Friday, May 30, 2008
I leave in a few hours for Emporia, Kansas to take part in the Dirty Kanza 200. With temps in the mid 80s and the humidity ranging anywhere from 50 - 80%, it's going to be a challenging race. I signed up early in the year, well before I had any idea what gravel road riding, let alone racing, was really about. I am sure I will learn some lessons during the course of the event. Tomorrow's race is going to be the cumulation of the last 6 months of training. I am in much better shape physically and mentally than I had imagined I would be by now. The physical readiness was the easy part. The road to mental readiness has been much longer and harder to travel. I've ridden a lot of miles and had a number of conversations with people over the last 6 months. I wouldn't be where I am without the encouragement (and heckling) they've given me from a bicycle seat, via email, or in person. Paul, Tom, Pete, Squirrel, Dennis, and Scott: Thanks for good times over the last 6 months. A big thank you to all the guys as Rasmussen Bike Shop for their support this year. Donny, Sterling, Greg and the rest of the guys are great people to deal with. They've kept me equipped, kept my bike in tip top shape, and fit me to it like a glove.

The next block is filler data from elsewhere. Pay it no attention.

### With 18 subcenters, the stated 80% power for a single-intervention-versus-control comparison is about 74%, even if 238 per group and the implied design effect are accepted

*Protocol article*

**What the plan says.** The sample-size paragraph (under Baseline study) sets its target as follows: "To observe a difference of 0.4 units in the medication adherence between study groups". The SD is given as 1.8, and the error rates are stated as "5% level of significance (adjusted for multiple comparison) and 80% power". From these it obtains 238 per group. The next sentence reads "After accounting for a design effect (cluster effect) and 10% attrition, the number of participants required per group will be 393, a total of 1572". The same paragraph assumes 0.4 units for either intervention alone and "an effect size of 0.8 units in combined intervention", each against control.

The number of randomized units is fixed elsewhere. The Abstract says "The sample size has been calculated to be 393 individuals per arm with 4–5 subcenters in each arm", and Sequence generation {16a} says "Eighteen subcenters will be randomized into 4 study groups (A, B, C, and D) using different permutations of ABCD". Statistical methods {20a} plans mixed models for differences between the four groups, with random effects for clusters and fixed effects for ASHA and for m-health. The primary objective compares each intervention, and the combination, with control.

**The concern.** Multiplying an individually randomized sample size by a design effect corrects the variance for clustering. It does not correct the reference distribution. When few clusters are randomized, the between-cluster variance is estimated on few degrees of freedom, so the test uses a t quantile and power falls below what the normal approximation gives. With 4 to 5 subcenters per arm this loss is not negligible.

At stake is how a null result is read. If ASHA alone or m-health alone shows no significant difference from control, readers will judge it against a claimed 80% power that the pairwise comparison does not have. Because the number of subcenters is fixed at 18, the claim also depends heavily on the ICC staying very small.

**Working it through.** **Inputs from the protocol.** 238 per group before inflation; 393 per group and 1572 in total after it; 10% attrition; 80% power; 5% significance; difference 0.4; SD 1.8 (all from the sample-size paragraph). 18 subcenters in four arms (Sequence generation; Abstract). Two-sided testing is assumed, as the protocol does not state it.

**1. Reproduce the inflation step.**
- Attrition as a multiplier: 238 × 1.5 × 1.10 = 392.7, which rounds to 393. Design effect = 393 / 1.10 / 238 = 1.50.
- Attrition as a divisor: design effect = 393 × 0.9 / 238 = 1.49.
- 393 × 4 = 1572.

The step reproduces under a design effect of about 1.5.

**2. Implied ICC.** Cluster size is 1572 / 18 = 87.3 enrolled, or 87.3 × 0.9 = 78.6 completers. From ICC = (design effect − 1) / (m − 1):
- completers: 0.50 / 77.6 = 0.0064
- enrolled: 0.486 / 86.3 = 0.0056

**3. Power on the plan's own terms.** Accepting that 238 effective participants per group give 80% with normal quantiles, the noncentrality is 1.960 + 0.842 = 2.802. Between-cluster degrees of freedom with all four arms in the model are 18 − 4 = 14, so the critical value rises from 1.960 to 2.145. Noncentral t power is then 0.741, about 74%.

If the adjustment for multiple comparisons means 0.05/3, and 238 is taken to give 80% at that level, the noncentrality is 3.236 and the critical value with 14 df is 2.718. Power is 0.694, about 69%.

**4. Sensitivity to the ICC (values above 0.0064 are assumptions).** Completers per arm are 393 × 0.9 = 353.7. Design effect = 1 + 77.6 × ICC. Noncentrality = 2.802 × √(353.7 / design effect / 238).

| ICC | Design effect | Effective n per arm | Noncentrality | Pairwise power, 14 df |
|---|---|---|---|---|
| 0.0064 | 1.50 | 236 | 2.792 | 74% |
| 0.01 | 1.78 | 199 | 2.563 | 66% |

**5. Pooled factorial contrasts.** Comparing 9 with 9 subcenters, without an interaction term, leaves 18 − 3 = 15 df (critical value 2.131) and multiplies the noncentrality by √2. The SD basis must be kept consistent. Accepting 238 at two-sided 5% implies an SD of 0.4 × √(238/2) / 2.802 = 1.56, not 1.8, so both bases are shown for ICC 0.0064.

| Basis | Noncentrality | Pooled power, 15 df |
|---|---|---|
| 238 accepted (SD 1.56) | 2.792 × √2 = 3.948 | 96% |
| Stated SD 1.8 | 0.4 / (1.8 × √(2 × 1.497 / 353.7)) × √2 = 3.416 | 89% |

Last, but not least, I also have to thank my wife for her support and understanding about my need for the long weekend hours in the saddle, and the growing herd of bikes and parts that has taken over our lives in the past two years.
Monday, May 26, 2008
Wednesday, May 21, 2008
CITA Trailwork - Saturday. Banner Trails. South of Des Moines. We need a LOT of people to show up if Banner is going to get done and be ready to race on at the end of June. It's gonna be a great day to work. Get out and help us before the rest of the family wakes up.
Good luck to everyone who is racing in the Quad Cities area this weekend. Maybe someday I'll be up for some of that.
Sunday, May 18, 2008
Fancy GUI summary of today's Winterset metric century is here
Got up at 5:30, loaded my stuff up and was on the road by 6:00 AM. 30 minutes later I'm at one of the West Des Moines Hy-Vee's drinking a coffee and eatin' some 'cakes. With the event season in full swing, as well as graduations and other things, no one else showed up for today's adventure. The fact that I was riding with a tailwind for the first half of the ride probably did it' part to dissuade people too.